Bushmen given 10 days to leave their reserve in Botswana

Friday, September 16, 2005

Armed police and officials entered the Central Kalahari Game Reserve on September 12, giving the Bushmen there ten days to leave. Some Bushmen are reported to have fled into the Reserve and are evading capture.

In 1996 the central government of Botswana adopted a policy of evicting the Bushmen from the Central Game Reserve, an area originally set aside for them to inhabit. A constitutional amendment is also pending in Parliament to revoke the right of Bushmen to live in the Reserve in perpetuity. The government has expressed concern with several issues surrounding their continued presence in the reserve, including the need to supply them with water, the expense of educating them and providing them with health care, and their effect on the animals in the Reserve. They also say that it is in the Bushmen's best interest to join civilized society.

Critics of the relocation, including the groups Survival International and Botswanian Centre for Human Rights, allege very different motivations. Some believe that the government is moving the Bushmen out of the region to encourage tourism and diamond mining. Others argue that the government is acting out of compassion, but is making the wrong choice; they say that the Bushmen should be left to their hunter-gatherer ways, and that attempting to integrate them into modern Botswania will destroy their identity. They also state that the resettlement camps they are placed in are in bad condition, with rampant alcoholism and prostitution.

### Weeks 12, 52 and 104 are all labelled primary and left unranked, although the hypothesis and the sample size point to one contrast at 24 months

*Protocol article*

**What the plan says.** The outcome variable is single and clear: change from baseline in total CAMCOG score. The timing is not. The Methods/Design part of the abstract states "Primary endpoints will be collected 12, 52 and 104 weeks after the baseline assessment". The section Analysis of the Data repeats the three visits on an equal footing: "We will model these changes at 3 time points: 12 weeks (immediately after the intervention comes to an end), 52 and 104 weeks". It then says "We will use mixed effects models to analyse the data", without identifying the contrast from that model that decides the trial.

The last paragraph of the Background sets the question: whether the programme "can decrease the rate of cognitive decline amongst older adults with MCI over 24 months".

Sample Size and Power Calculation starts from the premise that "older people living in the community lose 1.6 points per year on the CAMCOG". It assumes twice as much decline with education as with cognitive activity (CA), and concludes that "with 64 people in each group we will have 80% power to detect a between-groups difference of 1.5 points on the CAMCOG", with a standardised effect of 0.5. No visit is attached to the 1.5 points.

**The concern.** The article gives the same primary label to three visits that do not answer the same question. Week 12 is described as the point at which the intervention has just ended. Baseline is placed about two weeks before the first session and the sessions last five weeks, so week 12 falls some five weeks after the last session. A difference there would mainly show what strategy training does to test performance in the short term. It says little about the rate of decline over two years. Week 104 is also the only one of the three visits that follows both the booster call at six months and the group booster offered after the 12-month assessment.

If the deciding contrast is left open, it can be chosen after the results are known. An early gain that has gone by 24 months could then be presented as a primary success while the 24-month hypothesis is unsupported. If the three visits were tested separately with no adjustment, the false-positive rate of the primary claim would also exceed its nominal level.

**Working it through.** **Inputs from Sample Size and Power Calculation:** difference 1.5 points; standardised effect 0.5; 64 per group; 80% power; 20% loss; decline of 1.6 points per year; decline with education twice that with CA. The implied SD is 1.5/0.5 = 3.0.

A court case has been in progress for three years against the government for moving them out of the Reserve, and is currently being heard. In August 2005 the United Nations urged Botswana to work with the Bushman to settle the dispute. It is estimated that some 250 Bushmen remain in the Reserve, having evaded eviction or infiltrated back after having been removed.

At press time, there were six days left on the government's ultimatum.